marketing, promotional, and branding activities involving the use and licensing of Jack Nicklaus’ persona endorsements, other commercial rights to publicity, and intellectual property related to his identity and history as a recognizable public figure.  The transaction documents included a purchase agreement whereby GBI transferred the assets, rights and business interests to Nicklaus Companies, a non-compete agreement that Jack Nicklaus signed personally which restricted him from competing with the plaintiff, including providing his personal services as a spokesman or authorize the promotional use of his name or likeness for the business, products or services in competition with Nicklaus Companies for as long as GBI retains an ownership interest in the company, sufficient to elect at least two (2} members of the Board of Managers, but in no event for a period of less than ten (10) years after the date of the Closing”

Josh:
In opposition to the TRO, Jack Nicklaus argued that he is free to conduct his own business because the non-compete agreement he signed in connection with the 2007 transaction expired when he left Nicklaus Companies in 2017 and most certainly when GBI transferred all of its interests to in Nicklaus Companies back to the company in August 2022…which transfer the company contends is not valid.  Nicklaus argued that it was GBI that sold assets and businesses to the Plaintiffs, not him personally and that he was only bound by the non-compete.

Scott:
The crux of Jack Nicklaus’ argument was laid out by his counsel in the oral arguments on the TRO motion…that Jack Nicklaus personally never transferred any rights to the Nicklaus Companies personally, that GBI transferred whatever rights it had to the Nicklaus Companies and there was no transfer of Mr. Nicklaus’ name, image, and likeness to GBI before GBI made the transfer to the Nicklaus Companies.  His attorney argued that   The Nicklaus companies assumed that the initial transfer of rights between Jack Nicklaus and GBI occurred, but it didn’t, there’s no documentary evidence it occurred.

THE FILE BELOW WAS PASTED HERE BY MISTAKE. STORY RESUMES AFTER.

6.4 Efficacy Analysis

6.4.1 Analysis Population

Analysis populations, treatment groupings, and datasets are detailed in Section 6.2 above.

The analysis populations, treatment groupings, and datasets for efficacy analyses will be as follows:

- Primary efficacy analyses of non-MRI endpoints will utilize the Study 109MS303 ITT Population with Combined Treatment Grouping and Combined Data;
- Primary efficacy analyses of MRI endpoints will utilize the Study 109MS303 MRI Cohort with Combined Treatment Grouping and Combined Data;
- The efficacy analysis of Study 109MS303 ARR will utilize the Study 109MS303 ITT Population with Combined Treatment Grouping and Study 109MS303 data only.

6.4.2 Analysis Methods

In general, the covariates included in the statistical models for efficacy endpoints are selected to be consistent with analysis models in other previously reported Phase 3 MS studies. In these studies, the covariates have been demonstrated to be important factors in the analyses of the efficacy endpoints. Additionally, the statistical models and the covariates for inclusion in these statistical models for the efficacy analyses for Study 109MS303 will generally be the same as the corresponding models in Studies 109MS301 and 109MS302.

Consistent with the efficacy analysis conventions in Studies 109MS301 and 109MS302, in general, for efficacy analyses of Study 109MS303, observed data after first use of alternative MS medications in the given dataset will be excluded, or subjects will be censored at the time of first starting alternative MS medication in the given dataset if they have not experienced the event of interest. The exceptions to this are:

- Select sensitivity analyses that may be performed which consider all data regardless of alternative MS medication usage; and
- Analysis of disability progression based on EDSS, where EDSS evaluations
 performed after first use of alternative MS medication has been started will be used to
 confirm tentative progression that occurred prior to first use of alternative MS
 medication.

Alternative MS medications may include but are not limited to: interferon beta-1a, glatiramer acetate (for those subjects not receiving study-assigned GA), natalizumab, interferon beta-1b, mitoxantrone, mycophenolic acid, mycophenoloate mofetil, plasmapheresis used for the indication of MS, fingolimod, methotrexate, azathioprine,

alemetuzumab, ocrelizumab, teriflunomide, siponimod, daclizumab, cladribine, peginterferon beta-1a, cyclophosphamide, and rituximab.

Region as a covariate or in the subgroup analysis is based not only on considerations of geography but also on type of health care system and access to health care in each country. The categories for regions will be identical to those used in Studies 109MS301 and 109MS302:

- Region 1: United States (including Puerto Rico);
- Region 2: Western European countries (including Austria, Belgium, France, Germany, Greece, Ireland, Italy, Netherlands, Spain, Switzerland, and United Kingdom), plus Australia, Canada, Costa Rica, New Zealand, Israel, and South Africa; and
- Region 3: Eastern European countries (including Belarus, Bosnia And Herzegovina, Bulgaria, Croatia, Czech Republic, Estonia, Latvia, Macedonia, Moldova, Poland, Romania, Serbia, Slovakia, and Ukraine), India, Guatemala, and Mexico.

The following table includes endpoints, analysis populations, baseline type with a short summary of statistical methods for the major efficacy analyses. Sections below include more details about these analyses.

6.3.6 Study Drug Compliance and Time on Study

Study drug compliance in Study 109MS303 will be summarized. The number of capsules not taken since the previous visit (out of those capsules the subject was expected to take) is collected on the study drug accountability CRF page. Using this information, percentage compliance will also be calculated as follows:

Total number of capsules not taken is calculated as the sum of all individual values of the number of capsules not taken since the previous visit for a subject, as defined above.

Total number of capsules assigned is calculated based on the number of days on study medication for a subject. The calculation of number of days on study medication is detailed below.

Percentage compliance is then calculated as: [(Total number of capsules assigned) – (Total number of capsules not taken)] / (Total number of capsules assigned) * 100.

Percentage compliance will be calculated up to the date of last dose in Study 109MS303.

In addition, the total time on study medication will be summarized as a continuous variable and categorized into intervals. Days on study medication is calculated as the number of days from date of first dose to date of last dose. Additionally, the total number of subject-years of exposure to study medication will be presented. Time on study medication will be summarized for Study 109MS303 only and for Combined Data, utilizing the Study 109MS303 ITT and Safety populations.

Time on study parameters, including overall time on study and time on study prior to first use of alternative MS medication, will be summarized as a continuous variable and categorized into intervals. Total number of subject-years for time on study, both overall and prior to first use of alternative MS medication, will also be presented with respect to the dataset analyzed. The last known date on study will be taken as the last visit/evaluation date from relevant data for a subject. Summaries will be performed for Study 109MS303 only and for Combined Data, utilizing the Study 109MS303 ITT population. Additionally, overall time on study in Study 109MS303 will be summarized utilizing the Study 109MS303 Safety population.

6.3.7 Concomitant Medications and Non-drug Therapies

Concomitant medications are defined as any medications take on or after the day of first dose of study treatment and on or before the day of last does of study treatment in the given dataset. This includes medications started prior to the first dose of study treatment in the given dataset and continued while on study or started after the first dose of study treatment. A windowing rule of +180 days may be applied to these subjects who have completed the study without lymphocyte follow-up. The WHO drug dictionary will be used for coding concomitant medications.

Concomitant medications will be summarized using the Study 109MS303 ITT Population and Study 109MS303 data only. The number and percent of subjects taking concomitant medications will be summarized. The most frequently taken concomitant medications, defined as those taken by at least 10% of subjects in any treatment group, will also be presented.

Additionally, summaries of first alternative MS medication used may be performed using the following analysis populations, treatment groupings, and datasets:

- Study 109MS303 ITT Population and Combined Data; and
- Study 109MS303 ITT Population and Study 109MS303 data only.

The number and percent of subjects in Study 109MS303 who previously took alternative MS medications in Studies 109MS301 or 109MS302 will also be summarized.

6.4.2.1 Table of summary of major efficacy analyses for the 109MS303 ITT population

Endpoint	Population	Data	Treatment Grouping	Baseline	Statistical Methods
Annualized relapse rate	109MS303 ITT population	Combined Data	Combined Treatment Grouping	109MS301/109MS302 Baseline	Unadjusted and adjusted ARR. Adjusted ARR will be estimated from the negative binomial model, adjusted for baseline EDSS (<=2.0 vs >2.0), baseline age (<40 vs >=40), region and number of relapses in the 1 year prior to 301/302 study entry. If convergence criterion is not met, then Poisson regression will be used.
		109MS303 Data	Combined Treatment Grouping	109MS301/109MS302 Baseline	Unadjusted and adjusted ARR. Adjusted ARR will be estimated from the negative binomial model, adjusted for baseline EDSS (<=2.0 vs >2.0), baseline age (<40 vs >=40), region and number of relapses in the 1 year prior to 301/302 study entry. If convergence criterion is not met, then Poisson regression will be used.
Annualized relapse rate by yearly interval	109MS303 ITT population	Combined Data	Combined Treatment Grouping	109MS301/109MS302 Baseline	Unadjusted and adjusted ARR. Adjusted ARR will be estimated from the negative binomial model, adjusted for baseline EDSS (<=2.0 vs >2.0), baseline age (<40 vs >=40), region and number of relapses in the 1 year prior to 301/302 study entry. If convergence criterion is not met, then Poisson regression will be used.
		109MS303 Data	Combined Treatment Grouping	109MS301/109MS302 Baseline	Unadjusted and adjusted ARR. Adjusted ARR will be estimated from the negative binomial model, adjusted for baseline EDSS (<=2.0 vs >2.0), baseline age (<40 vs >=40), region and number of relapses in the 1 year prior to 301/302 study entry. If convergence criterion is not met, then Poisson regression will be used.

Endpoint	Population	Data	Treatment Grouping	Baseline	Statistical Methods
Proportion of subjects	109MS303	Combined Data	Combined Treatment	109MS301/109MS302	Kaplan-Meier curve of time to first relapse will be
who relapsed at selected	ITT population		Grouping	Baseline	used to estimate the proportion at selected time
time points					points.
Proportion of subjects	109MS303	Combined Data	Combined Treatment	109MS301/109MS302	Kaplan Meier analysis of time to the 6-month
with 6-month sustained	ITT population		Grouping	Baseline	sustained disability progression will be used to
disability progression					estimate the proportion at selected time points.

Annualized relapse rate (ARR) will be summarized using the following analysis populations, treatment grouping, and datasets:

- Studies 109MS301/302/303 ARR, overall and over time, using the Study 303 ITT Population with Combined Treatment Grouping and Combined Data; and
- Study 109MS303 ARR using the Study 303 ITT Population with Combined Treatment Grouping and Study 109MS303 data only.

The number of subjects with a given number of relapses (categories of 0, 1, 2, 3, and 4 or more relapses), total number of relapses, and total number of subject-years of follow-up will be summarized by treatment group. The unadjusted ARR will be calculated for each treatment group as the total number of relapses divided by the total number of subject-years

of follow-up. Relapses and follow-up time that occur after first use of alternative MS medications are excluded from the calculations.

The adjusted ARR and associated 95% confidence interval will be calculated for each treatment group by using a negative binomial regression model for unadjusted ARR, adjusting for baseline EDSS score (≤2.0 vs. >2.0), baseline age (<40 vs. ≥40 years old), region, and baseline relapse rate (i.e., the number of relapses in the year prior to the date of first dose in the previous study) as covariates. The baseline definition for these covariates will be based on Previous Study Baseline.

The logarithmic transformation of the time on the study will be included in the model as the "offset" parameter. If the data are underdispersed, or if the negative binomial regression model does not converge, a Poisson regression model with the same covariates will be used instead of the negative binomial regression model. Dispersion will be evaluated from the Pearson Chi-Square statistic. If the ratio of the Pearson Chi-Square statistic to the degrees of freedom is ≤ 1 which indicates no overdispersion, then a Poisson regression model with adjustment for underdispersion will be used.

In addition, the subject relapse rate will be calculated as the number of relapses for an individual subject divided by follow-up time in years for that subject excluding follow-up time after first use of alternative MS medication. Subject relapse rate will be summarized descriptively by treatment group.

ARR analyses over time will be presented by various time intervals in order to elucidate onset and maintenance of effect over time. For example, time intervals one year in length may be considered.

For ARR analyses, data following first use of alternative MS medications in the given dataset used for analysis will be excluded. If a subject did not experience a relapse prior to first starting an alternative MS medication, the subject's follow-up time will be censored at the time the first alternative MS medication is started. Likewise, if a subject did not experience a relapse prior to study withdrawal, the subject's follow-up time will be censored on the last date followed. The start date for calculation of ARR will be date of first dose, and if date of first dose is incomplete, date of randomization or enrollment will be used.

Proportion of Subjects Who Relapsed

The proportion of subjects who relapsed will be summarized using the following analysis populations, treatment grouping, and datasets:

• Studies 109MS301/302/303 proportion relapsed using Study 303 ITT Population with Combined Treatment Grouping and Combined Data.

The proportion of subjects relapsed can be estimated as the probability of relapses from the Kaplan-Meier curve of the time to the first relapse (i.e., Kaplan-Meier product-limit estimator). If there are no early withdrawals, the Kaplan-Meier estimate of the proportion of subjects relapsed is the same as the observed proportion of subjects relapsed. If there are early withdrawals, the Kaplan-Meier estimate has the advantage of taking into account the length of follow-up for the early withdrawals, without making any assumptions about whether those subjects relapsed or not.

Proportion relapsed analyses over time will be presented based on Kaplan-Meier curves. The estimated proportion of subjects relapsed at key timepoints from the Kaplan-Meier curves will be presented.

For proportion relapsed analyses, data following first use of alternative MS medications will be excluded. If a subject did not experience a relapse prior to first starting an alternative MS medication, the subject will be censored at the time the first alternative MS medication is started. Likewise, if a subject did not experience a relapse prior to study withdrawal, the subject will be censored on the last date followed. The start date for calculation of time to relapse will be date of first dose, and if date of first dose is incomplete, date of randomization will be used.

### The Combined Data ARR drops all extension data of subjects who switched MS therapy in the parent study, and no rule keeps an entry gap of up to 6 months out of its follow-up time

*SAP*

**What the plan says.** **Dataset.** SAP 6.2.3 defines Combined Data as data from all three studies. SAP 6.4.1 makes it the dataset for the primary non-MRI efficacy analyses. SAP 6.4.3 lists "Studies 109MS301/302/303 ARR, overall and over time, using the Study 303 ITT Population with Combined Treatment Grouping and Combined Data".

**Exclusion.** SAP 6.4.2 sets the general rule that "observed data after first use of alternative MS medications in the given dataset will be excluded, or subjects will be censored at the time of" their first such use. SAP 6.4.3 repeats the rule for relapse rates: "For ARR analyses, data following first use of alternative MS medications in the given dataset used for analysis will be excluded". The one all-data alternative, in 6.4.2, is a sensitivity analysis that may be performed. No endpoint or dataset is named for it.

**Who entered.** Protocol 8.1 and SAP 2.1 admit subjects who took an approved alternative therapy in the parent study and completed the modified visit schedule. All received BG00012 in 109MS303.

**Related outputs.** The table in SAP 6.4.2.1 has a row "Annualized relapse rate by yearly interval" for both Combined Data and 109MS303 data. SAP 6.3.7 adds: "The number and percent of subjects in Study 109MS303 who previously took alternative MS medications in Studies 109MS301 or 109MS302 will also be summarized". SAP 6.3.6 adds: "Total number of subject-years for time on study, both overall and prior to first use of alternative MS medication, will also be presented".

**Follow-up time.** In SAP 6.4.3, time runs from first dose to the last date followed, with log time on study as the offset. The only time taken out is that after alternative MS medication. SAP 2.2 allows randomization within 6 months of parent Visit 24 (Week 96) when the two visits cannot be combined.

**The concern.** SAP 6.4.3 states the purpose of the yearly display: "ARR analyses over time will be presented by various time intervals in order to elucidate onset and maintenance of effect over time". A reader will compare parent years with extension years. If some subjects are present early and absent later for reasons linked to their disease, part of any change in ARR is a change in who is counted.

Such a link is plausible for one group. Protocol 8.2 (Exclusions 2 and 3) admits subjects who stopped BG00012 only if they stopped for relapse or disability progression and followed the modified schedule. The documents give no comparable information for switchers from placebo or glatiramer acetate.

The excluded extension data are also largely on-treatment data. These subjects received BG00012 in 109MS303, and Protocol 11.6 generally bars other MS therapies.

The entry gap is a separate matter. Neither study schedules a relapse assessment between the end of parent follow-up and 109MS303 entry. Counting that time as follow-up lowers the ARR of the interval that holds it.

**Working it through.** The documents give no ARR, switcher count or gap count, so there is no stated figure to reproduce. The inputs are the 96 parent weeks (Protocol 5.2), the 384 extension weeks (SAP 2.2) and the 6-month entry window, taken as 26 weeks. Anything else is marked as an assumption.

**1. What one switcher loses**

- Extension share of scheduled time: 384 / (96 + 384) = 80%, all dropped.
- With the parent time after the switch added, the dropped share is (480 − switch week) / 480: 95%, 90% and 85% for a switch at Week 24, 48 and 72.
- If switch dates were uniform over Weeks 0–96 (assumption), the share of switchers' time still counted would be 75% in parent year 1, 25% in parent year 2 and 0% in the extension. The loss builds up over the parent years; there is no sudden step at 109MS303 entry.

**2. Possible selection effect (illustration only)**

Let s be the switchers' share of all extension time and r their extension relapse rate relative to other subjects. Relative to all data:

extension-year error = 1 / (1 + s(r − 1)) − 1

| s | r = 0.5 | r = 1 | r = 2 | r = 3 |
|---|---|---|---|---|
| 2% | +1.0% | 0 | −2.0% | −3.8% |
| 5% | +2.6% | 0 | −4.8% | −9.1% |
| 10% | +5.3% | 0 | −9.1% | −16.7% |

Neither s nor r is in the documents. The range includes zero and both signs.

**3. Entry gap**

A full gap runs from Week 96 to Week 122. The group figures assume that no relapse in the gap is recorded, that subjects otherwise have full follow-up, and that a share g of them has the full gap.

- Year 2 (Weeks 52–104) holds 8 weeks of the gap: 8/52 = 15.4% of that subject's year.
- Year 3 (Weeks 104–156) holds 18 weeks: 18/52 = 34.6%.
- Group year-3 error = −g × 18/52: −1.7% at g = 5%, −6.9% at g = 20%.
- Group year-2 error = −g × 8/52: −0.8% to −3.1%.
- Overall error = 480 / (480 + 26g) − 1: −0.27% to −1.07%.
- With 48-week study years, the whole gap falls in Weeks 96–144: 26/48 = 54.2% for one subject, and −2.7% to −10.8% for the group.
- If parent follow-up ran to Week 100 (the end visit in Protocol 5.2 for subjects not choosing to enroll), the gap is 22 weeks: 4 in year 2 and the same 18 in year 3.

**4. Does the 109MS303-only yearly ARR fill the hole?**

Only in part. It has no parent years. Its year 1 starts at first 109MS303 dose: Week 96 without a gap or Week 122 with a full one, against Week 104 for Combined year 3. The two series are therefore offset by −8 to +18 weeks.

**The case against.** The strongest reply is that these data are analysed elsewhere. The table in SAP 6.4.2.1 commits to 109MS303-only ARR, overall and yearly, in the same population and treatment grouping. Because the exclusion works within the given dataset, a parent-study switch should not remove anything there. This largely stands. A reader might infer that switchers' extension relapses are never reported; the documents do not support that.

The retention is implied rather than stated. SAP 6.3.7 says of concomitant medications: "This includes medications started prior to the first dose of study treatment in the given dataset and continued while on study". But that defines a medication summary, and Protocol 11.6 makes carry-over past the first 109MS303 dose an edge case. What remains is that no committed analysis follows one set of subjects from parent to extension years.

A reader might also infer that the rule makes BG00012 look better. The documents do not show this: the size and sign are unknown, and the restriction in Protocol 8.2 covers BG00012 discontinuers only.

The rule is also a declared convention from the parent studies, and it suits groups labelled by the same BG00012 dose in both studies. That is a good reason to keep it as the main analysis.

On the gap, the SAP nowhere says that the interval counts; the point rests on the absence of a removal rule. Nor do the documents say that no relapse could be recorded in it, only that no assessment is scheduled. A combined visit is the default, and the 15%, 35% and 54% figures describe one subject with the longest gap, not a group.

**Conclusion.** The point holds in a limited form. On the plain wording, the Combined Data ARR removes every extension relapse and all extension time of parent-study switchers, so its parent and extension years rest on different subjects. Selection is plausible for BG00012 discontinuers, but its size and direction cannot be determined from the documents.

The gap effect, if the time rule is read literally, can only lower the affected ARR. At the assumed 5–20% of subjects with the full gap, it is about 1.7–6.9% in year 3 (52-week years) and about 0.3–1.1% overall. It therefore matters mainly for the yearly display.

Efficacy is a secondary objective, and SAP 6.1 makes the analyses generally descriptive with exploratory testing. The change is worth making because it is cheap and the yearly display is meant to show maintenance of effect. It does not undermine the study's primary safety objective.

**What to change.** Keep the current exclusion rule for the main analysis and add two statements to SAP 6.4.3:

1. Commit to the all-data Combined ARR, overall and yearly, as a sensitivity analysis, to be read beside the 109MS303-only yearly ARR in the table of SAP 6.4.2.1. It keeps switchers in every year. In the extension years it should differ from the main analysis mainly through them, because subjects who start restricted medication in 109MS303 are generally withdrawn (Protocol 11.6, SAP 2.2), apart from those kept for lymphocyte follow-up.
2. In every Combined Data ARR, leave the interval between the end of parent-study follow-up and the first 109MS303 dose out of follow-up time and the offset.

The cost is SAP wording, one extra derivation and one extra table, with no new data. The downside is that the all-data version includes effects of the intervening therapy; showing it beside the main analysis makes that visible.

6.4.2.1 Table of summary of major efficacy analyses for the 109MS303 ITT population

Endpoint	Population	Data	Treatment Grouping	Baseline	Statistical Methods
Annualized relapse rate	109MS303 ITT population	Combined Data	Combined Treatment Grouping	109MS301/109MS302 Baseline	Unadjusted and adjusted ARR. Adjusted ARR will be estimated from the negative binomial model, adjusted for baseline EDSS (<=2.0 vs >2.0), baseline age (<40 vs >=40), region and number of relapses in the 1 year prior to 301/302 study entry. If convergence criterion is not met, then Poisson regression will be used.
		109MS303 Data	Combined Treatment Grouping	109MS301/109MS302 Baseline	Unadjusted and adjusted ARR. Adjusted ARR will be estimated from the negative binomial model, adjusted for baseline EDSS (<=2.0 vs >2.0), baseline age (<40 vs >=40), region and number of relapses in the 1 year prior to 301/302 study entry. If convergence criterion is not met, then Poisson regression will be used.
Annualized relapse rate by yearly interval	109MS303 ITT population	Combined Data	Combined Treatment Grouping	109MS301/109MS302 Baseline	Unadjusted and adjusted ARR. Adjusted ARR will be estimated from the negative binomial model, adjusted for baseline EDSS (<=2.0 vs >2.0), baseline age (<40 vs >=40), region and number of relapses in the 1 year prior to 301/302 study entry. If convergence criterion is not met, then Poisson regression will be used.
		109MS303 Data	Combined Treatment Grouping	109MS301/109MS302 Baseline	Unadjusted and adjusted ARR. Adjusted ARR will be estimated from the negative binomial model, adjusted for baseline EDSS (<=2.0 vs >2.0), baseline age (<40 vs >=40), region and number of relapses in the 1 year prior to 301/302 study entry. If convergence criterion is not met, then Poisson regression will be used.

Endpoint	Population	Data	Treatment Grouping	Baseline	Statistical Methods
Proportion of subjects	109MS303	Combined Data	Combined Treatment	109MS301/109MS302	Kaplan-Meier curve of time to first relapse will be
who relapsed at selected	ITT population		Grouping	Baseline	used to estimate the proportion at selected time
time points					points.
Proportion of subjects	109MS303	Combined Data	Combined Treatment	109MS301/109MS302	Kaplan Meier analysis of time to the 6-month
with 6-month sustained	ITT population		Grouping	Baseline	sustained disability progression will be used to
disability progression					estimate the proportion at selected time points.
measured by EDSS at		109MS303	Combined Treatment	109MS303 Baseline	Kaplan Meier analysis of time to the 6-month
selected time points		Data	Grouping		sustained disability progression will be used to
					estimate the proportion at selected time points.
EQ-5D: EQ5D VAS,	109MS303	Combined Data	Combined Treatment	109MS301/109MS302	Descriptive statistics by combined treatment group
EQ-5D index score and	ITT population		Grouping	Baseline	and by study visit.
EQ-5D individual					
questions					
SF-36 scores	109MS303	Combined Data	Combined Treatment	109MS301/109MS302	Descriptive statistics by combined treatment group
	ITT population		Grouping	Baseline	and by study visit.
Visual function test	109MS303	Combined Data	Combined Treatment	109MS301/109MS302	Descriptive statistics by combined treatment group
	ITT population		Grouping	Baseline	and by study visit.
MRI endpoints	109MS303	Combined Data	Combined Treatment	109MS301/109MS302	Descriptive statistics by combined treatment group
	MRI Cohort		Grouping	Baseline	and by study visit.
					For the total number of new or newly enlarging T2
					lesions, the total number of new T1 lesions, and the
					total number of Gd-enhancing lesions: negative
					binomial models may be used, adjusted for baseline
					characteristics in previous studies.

Josh:
So essentially, Jack Nicklaus’ attorney was arguing that, despite the transfer of all of the trademark rights and the rights to golf course design and endorsement and sponsorship business in the name of Jack Nicklaus, because Jack Nicklaus never transferred his name and likeness rights to GBI, once the non-compete expires he can use the name Jack Nicklaus to compete with the Nicklaus Companies in those business sectors.

Scott:
That’s right.  But it seems that argument did not resonate with the court.  After a 3 day hearing New York Supreme Court Justice Joel Cohen entered a preliminary injunction prohibiting Jack Nicklaus from using his name and likeness to compete with the Nicklaus Companies, although Jack Nicklaus can compete with the Nicklaus Companies for golf course design jobs, he can’t use his name and likeness in doing so.   While the non-compete has expired, the ownership of the Jack Nicklaus intellectual property is with the Nicklaus Companies, and that isn’t something that expires,” Justice Cohen said. “The exploitative value of his name as an endorser of products and the like is where the line is drawn.”

Josh:
The holding makes sense.  Where a public figure trademarks their name or nickname (such as “the Rock”) and then transfers those trademark rights, any right of publicity one may have in that name or nickname is subject to the trademark rights held by that third party.

Scott:
Agreed.  And this raises the question about how public figures should go about protecting their “brand”, especially when that brand becomes the brand of a business. It’s easy to address when that business is controlled by the celebrity, but when it’s no longer controlled by the celebrity or when the business takes out loans that are secured by business assets – which generally always include company trademarks, as seen in this case, it can become complicated and convoluted very quickly.